World Bulletin / News Desk
Four days after the reported death of one of Southeast Asia's most wanted men in a bloody shootout in which 44 Philippineese died, a rebel group claims not only is he still alive, he wasn't even in the area of the raid at the time.
A spokesman for the Moro National Liberation Front told DZMM radio Wednesday that Malaysian bomb maker Zulkifli bin Hir -- alias "Marwan" -- remains at large.
"What happened was painful, they are also our brothers," Emmanuel Fontanilla said of the Special Action Force (SAF) members who died in Sunday's operation in Mamasapano town in the province of Maguindanao in the country's predominantly Muslim south.
"What we know that their subject is not there. He is in [the nearby province of] Lanao."
Local Government Secretary Mar Roxas has told media that "the misencounter... happened when the SAF team maneuvered inadvertently into an area controlled by the MILF [Moro Islamic Liberation Front] without advance coordination after deciding to withdraw their action to arrest Usman [another militant thought to be in the area] and Marwan."
The MILF -- the Philippines' one-time largest rebel group -- signed a peace deal with the government in March to end a decades-long insurgency and establish a new authority to replace the much-criticized Autonomous Region in Muslim Mindanao.
The incident now threatens the deal. The House of Representatives has agreed to suspend deliberations pending the results of a board of inquiry into the incident.
GMA news has reported Mohagher Iqbal -- the MILF's chief negotiator in the peace talks -- as saying that the ensuing firefight was "self-defense" on their part.
Iqbal said that police had fired first in the clash, which also reportedly involved members of MILF splinter group the Bangsamoro Islamic Freedom Fighters.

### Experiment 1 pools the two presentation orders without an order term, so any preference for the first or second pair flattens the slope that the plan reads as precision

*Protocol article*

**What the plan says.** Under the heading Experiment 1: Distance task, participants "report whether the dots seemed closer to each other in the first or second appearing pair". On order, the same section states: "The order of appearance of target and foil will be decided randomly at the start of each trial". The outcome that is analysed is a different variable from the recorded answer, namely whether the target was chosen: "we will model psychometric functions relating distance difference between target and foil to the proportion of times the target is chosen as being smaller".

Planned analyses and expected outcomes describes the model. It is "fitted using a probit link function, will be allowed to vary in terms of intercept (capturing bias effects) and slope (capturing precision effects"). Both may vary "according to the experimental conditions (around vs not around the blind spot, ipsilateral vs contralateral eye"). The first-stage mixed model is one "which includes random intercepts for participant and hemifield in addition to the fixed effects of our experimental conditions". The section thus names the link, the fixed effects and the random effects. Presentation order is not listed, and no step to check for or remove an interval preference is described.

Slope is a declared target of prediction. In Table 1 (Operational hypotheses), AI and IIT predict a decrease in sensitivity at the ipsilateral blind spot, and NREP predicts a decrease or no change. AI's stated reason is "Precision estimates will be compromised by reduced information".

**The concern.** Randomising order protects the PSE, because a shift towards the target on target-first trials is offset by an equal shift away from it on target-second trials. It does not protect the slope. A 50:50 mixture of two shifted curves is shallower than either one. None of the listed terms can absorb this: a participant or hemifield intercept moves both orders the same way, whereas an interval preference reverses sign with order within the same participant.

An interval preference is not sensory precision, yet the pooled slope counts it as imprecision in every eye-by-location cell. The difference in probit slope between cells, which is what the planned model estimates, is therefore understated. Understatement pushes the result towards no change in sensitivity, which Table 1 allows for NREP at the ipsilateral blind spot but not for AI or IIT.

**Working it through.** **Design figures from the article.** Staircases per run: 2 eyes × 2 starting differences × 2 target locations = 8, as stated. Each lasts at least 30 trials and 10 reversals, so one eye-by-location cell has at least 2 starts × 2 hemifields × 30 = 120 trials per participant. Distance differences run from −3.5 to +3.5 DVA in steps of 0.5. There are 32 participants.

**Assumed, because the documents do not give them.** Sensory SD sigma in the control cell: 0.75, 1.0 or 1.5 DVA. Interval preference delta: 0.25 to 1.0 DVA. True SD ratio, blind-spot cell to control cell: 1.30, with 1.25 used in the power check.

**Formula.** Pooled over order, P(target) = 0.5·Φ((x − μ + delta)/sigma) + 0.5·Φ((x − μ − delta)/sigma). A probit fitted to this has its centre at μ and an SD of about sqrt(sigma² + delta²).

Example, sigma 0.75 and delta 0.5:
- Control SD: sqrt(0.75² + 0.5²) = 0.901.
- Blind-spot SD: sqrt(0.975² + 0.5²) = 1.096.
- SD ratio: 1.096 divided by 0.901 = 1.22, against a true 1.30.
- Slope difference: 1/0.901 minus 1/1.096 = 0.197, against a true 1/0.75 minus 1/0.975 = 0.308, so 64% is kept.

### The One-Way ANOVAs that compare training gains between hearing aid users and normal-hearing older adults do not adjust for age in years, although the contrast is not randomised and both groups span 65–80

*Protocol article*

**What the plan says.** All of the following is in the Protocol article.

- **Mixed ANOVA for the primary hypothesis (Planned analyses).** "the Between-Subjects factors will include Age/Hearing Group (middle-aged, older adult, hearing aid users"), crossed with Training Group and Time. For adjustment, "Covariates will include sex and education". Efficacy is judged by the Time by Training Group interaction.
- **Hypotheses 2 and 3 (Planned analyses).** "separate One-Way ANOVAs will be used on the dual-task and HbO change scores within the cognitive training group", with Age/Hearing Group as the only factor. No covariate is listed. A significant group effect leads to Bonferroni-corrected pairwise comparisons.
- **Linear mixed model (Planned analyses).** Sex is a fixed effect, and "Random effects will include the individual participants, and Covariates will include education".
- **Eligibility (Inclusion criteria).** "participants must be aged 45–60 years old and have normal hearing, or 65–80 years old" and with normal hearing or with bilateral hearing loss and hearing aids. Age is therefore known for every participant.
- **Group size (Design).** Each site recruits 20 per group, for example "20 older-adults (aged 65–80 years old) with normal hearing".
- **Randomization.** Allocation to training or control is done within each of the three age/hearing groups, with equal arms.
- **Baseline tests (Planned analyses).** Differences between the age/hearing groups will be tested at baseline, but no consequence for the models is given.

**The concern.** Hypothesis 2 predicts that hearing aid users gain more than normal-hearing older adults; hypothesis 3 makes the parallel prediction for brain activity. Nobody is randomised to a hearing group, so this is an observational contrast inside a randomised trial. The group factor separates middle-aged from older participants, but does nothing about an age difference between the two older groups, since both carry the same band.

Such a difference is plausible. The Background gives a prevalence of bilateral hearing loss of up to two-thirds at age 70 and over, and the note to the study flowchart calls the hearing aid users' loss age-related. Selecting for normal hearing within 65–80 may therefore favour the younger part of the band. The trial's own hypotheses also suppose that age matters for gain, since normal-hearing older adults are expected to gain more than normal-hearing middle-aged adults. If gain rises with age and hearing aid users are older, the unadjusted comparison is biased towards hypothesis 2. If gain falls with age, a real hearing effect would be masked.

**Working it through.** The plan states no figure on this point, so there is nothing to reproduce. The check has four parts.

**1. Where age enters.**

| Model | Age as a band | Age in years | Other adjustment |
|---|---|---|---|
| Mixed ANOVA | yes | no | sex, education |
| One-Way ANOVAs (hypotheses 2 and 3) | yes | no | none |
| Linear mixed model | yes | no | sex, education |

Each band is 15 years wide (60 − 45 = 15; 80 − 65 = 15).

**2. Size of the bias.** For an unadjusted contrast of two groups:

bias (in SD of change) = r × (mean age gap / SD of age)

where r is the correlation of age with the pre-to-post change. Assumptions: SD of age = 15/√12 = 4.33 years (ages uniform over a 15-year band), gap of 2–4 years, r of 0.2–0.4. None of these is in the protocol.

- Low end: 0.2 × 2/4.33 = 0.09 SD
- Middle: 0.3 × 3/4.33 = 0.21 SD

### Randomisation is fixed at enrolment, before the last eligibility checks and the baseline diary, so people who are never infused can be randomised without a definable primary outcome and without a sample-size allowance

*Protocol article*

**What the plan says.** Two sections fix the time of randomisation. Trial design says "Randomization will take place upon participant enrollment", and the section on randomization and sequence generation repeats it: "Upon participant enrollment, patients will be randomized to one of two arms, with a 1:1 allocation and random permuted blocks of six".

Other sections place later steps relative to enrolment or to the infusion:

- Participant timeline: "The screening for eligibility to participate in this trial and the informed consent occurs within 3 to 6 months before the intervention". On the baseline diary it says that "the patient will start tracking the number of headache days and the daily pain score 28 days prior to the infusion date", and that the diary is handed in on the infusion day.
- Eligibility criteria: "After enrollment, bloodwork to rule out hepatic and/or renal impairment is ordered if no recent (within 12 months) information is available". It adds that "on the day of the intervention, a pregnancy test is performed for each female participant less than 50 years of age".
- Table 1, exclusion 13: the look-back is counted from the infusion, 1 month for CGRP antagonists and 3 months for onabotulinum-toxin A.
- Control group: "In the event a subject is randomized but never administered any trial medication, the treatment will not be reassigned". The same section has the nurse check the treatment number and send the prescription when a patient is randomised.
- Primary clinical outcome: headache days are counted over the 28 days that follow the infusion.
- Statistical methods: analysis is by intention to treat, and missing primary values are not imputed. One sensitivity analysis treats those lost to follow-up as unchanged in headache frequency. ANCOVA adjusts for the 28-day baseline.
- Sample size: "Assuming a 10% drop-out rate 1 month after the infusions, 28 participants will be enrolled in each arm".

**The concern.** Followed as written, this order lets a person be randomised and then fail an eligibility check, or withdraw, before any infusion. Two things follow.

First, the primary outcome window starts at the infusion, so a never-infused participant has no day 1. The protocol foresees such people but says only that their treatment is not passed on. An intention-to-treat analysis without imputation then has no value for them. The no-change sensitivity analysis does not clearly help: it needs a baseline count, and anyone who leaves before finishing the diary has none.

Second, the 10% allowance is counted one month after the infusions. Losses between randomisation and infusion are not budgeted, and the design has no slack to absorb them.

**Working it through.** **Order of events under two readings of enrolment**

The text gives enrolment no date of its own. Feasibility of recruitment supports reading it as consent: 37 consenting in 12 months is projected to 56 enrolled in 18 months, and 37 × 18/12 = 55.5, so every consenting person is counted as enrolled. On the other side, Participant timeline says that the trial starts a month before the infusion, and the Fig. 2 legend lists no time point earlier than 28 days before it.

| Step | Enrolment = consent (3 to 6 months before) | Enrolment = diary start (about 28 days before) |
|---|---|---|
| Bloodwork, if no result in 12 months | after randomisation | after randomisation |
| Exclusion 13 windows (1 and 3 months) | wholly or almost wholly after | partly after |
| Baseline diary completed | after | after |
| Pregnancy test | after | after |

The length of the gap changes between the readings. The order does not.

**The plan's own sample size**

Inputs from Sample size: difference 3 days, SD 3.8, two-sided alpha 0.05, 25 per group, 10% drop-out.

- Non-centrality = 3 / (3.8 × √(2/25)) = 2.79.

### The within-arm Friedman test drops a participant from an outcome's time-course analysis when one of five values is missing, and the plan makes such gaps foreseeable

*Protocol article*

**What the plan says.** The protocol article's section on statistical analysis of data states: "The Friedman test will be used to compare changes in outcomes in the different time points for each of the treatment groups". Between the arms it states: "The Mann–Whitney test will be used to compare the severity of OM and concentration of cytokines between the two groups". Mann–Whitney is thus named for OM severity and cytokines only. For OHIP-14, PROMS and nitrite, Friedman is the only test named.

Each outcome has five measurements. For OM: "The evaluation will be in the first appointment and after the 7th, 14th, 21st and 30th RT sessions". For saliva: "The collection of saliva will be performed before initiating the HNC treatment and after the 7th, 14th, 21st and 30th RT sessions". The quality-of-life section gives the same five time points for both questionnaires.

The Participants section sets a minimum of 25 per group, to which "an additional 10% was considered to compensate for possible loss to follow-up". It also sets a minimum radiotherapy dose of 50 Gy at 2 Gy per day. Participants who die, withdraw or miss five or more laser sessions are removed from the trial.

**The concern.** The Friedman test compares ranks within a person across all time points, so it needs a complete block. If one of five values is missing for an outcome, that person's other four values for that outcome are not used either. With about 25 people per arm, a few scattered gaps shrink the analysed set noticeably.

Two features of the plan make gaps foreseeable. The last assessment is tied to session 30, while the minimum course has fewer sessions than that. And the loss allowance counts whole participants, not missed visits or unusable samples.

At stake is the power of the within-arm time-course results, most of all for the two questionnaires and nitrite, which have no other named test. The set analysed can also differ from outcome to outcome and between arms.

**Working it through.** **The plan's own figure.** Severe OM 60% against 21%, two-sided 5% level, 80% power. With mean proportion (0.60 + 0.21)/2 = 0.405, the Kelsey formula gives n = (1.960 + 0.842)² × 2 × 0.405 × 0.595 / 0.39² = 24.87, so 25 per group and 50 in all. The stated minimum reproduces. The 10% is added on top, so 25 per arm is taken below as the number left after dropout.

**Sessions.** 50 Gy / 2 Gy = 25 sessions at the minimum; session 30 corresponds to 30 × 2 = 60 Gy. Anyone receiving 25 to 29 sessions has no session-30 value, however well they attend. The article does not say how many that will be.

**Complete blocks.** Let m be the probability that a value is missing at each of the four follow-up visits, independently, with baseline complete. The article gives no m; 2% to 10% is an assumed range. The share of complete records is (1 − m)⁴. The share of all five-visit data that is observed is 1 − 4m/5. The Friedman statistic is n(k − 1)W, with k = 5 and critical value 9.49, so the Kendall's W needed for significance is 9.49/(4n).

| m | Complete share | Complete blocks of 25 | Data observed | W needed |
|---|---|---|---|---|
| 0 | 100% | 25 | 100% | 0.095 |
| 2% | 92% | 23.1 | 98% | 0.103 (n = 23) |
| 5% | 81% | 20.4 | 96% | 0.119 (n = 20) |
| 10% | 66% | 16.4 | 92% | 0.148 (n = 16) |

Fontanilla told DZMM Monday that "their [the SAF] intelligence is wrong. It would have been better if they asked us," referring to police reports that Marwan "was" in Maguindanao and operatives were able to "neutralize" him at around 2:30 a.m. (18.30GMT Saturday) during the encounter.
"Relatives [of our members] tell us there was nothing there," he added, highlighting that some elements of the MNLF, the MILF and BIFF are blood relatives.
Marwan is considered one of the most wanted leaders of Jemaah Islamiya -- a Southeast Asian organization linked to al-Qaeda believed to operate in Southeast Asia -- and also understood to be involved in bombing and attacks in Mindanao involving the Abu Sayyaf.
Alongside him in Maguindanao was believed to be foreign-trained bomb maker Basit Usman -- a Filipino rebel belonging to the Abu Sayyaf -- and also believed to have links with Jemaah Islamiya.
Philippines Defense Secretary Voltaire Gazmin said Monday that while Marwan had been killed Usman was "able to escape."
The U.S. Federal Bureau of Investigation had recently offered $5 million bounty for Marwan's capture and $1 million for Usman's.
Media reports say that the situation remains tense in Mamasapano, with the MILF and BIFF reported to be building up forces in the area.
Brigadier General Carlito Galvez of the Coordinating Committee on the Cessation of Hostilities has said that all government forces and checkpoints have been pulled from Mamasapano, and the MILF has been asked to cease its build up for fear it further destabilizes the area .
Chief Justice Maria Lourdes Sereno has appealed for calm.
"We call for sobriety as we all await the full report on the investigation. During this time, we must ascertain facts to avoid confusion and acknowledge the complexities of the situation to allow for the rule of law to truly prevail."
A board of inquiry has been set up by the government to investigate the incident, while the MILF says it has formed its own investigative body.
"Our concern is the truth," MILF chairman Murad Ebrahim said in an undated statement posted on the group's official website Wednesday.
"There will be a lot of speculation as to what happened, and until what happened is established with credibility and integrity, the said incident will weigh down our current efforts to bring peace to our homeland."
"In order to give meaning to their deaths, we must resolve not to let something like this happen again," Murad underlined.